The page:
Research published in the Archives of Pediatrics & Adolescent Medicine this month found that white adolescent girls benefit from exercise more than their black peers.
At first glance, that may sound like researchers are saying black girls are wasting their time exercising. But we know that is not true. I haven't talked with a single fat person who didn't know that lack of exercise was a contributing factor to her increased fat cells.
The research gave various reasons for the differences in girls that age, including early onset of puberty for black girls which coincides "with reduction in physical activity levels among girls," and a phenomenon showing black girls and black women having lower levels of fat oxidation rates, or rates of breaking down fat molecules for energy.
In other words, when we get fat cells, our bodies try to keep them.
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So, it takes more than just exercise for black girls to avoid the rates of obesity many older black women are modeling. Black women have some of the highest rates of obesity in the United States, as well as incidents of diabetes, high blood pressure and kidney disease. Most of our chronic illnesses are weight related.
So the best, most common-sense solution is what experts have been saying for years: The secret to weight reduction and control is diet and exercise. Not one or the other, but both.
We know that. Although the research results may be news, how to lose weight and keep it off is not.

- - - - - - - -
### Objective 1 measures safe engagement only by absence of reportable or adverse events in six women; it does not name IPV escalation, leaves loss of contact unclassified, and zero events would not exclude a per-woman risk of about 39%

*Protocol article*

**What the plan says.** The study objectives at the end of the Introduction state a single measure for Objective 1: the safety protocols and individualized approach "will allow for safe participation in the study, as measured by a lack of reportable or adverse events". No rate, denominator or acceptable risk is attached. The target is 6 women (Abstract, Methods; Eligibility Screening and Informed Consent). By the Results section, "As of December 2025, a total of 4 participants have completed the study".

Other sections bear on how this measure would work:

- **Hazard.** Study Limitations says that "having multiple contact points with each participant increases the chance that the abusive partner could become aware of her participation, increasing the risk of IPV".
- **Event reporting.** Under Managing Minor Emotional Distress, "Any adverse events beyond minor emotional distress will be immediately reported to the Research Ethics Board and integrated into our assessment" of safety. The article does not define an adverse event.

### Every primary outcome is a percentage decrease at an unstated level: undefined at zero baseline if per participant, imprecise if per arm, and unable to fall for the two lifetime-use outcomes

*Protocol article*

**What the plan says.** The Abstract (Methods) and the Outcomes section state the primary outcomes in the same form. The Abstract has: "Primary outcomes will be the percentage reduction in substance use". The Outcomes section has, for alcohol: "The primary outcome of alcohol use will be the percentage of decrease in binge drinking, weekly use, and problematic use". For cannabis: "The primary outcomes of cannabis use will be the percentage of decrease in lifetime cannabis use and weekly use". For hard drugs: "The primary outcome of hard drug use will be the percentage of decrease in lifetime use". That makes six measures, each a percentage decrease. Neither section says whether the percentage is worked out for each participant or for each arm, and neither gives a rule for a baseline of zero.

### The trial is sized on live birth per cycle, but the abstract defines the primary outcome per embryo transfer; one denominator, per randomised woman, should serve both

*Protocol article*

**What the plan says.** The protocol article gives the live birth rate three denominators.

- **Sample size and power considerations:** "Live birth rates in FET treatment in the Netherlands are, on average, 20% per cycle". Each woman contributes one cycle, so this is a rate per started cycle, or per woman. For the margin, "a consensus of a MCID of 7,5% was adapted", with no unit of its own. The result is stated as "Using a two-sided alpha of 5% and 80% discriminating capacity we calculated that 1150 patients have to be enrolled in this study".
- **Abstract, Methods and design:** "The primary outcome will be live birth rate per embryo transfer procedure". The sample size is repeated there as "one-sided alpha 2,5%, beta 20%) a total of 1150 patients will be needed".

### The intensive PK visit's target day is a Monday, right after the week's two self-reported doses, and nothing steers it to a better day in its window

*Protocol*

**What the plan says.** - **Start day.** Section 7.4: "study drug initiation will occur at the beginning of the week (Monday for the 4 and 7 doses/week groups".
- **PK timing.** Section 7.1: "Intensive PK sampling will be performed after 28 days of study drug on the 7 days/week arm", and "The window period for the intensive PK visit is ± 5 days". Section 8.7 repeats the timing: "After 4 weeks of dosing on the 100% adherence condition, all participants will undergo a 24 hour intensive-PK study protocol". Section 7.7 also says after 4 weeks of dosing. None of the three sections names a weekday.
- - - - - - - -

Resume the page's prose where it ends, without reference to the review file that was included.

I think there is something more going on and I'm not the only one who does.
Alice Randall of Nashville wrote a column for The New York Times last month that said " ... too many experts who are involved in the discussion of obesity don't understand something crucial about black women and fat: many black women are fat because we want to be."
When my sister and I reached adolescence, our mother made us wear girdles. We weren't fat at all, but what flesh we did have tended to be curvy in spots.
By squishing those fat cells and making them immobile, our mother hoped to have us avoid catcalls from black men such as, "It must be jelly because jam don't shake like that."
Randall points out that there have been poems and songs written about the allure of voluptuous women. Beyoncé and Kim Kardashian are current examples of curvy women who are admired. My father never seemed to mind the extra pounds our mother carried.
So, obesity among black women isn't all scientific. There are cultural issues as well. We've just taken it too far.
Ladies, things have to change. In fact, I'm seeing those changes in my daughter's generation. Kick-boxing, boot camp and organic foods seem to be more of a staple to them than Spanx and fried food.
We have taken curvy to a new level that is killing us, and it will kill our daughters as well.
"What we need is a body-culture revolution in black America," Randall wrote, and I agree.
That's why two or three nights a week you can find me and my friend Billie Goldsmith at the William Wells Brown Community Center, threatening to kill an exercise instructor or a fitness trainer.
Last week, my friend excitedly told me that because of a new diet and exercise routine, her doctors have taken her off of insulin injections. She was also released three months early by her orthopedic surgeon after recent knee replacement surgery.
And the only complaints I'm hearing from my husband because of my recent weight loss is about the new clothes I'm buying with his wallet.
"I expect obesity will be like alcoholism," Randall wrote. "People who know the problem intimately find their way out, then lead a few others. The few become millions."
I hope so. We need to change our lifestyles, our eating habits and our self image. Then just watch the pounds melt away, regardless of our fat oxidation rates.